Discharge Instructions for Spanish-Speaking Patients: A House Staff Perspective
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Open Access Publications from the University of California

Discharge Instructions for Spanish-Speaking Patients: A House Staff Perspective

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UC San Diego Health has a diverse patient population with a large portion of its hospitalized patients speaking Spanish as their primary language. Several measures have been taken to overcome barriers to quality healthcare in this subgroup of patients, including easy access to medical translators and post-discharge follow-up efforts; however, there may be room for further improvement. One barrier that remains is providing written hospital discharge instructions for Spanish-speaking patients in their native language. The purpose of this study was to measure the overall perspective of physicians practicing hospital medicine at UC San Diego regarding our ability to effectively provide discharge instructions to Spanish-speaking patients that maximize positive health outcomes after hospitalization.



A seven-question survey was designed to measure the perspectives of hospital staff, including resident and attending physicians, practicing hospital medicine within the UC San Diego healthcare system. In March 2023, the survey was distributed electronically to all resident physicians enrolled in and select administrative attending physicians involved in the UC San Diego internal medicine residency program. Participants were given a two-week period to complete the survey. All participation was voluntary, and responses were collected anonymously. The responses were subsequently analyzed using descriptive statistics.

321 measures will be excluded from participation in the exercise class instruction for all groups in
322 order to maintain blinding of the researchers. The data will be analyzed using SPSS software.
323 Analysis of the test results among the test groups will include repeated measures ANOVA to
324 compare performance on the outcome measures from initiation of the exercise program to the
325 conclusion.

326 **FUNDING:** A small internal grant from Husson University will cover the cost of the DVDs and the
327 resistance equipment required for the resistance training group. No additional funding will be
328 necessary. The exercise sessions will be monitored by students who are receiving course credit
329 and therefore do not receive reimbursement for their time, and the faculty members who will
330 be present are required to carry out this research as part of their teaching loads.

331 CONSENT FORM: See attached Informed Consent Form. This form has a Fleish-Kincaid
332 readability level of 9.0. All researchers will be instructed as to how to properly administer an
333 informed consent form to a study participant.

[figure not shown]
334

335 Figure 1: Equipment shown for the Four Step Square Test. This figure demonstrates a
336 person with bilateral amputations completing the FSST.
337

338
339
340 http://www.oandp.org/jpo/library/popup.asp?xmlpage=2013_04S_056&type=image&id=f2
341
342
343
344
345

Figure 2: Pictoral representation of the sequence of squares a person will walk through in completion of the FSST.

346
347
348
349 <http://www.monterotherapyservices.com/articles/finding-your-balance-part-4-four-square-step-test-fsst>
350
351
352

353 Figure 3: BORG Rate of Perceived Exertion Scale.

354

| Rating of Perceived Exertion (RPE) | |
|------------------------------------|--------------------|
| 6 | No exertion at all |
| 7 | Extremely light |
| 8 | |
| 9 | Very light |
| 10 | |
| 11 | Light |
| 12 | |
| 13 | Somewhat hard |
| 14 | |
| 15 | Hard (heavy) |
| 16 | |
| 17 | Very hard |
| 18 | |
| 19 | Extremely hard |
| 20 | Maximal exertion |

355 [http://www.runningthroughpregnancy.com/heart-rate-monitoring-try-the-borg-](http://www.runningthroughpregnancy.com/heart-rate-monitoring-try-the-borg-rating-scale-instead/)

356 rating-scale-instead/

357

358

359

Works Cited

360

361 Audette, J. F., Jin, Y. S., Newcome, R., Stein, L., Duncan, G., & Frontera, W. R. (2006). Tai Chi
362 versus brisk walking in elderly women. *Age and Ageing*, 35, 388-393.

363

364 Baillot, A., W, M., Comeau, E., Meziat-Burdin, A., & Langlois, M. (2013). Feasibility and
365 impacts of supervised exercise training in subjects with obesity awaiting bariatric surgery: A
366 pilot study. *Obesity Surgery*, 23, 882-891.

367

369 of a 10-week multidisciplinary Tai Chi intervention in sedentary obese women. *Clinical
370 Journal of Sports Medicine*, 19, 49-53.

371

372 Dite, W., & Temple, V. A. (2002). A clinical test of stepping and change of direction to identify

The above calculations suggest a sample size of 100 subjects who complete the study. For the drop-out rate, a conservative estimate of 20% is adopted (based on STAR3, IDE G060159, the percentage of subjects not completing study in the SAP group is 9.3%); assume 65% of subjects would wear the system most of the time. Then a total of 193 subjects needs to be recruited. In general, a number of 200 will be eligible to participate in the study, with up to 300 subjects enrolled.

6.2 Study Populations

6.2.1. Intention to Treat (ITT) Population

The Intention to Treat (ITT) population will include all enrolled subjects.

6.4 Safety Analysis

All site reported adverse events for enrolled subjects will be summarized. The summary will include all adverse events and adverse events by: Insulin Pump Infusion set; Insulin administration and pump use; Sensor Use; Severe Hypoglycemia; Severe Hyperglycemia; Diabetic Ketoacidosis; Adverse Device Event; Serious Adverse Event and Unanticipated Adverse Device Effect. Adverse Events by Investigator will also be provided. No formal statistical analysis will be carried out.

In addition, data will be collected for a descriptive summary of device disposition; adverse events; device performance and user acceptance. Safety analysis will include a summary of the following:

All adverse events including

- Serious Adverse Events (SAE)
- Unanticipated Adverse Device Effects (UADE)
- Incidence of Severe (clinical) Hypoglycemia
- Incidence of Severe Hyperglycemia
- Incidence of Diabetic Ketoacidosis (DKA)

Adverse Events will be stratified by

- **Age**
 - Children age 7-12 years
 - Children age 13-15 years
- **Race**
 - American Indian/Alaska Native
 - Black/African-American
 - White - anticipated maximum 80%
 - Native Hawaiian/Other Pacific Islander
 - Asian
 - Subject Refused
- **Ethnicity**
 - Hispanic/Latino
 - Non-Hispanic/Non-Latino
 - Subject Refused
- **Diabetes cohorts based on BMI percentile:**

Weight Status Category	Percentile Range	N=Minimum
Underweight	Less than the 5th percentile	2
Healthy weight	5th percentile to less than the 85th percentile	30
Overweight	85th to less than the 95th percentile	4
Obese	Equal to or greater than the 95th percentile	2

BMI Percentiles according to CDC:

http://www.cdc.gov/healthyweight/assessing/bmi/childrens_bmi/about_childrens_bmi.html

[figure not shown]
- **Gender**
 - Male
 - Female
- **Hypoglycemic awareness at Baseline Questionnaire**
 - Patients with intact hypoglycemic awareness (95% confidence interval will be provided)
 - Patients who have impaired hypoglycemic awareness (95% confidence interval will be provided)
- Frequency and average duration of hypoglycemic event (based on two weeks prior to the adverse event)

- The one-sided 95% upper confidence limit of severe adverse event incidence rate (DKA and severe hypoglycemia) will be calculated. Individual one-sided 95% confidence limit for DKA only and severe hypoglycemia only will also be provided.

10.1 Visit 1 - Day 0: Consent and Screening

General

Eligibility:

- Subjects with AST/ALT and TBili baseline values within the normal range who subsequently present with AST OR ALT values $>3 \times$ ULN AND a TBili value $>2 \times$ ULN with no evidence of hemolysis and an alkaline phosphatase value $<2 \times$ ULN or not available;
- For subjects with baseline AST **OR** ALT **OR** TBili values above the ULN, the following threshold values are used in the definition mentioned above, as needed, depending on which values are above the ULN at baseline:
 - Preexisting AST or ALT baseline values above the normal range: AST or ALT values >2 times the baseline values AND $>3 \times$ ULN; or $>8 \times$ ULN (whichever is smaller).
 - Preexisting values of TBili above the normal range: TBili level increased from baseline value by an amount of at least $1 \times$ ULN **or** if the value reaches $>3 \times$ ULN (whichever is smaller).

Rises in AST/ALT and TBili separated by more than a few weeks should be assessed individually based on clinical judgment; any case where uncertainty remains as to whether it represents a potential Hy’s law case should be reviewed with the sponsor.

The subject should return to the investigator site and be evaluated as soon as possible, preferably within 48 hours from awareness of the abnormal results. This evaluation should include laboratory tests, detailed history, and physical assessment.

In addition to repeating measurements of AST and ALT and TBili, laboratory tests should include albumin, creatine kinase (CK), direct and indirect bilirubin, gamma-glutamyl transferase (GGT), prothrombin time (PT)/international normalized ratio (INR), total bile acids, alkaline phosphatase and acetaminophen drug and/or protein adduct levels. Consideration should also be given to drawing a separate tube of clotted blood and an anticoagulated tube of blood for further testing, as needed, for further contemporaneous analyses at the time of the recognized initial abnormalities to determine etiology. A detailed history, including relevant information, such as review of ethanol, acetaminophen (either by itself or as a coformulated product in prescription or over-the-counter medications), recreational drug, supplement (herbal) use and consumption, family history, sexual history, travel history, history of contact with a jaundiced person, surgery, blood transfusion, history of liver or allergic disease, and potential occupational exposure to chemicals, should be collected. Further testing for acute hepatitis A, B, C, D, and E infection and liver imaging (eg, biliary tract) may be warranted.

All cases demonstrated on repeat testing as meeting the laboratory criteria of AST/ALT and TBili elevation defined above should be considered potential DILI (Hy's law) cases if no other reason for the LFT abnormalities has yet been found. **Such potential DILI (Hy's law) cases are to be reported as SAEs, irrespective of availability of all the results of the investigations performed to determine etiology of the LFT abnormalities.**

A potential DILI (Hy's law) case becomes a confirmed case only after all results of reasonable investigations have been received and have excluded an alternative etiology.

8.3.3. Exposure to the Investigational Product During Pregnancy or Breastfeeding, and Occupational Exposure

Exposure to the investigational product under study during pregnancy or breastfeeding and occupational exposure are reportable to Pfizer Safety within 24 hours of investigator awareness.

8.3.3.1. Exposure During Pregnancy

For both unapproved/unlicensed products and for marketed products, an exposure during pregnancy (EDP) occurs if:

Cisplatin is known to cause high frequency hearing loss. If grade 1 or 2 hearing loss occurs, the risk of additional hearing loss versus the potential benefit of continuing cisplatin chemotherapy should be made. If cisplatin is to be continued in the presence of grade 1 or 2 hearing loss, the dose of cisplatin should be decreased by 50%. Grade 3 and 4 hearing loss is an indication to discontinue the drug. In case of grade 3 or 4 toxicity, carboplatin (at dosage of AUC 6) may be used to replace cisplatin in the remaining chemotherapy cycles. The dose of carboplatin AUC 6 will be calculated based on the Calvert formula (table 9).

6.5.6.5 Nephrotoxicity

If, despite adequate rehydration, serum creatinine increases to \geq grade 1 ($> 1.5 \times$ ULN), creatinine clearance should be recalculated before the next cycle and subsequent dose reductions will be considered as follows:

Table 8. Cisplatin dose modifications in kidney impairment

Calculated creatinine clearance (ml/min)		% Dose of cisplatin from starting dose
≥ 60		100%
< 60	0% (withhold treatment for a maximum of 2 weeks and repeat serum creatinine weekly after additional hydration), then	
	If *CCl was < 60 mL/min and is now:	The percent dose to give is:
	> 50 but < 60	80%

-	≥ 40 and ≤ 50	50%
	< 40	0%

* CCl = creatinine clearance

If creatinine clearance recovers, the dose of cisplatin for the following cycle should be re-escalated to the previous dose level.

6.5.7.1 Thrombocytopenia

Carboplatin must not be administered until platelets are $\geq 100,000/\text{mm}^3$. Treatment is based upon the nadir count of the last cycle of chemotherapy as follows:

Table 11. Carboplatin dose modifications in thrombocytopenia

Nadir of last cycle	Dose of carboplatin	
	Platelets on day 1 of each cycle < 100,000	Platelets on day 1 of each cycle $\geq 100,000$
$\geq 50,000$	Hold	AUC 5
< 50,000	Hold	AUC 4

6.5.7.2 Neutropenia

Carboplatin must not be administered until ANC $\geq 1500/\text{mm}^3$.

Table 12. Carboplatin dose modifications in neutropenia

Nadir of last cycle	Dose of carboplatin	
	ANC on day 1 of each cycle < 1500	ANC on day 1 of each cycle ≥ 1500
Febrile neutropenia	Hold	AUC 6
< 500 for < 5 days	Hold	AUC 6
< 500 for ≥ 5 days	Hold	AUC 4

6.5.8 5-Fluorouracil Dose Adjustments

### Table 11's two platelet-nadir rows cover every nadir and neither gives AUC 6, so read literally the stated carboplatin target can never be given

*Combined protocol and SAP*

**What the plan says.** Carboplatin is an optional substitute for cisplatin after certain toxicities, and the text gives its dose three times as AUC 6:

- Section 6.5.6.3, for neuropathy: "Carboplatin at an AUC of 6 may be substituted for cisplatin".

Thirty-five participants completed the survey in its entirety, representing approximately a quarter of the internal medicine residency program. Data analysis revealed that 74% of participants “always” or “often” write discharge instructions for Spanish-speaking patients in English.  Furthermore, a majority 91% of participants felt that providing instructions in English to Spanish-speaking patients “always” or “often” represents a barrier to care. 100% of participants indicated that, at a minimum, they would “sometimes” use pre-written translator-approved Spanish phrases if provided, with over half of participants replying that they would “always” use these instructions. Lastly, a majority of participants felt that the use of these phrases in Spanish would improve overall follow-up and medication adherence, as well as reduce readmission rates.



Considering these data, it appears that the current method of providing discharge instructions written in English to Spanish-speaking patients is considered a barrier to adequate healthcare at UC San Diego hospitals by internal medicine house staff. Though unlikely to completely resolve the problem, using translator-approved Spanish phrases in discharge instructions may improve follow-up and medication use after discharge, and reduce readmission rates among Spanish-speaking patients. These data will help support current efforts to provide Spanish discharge instructions for Spanish-speaking patients.

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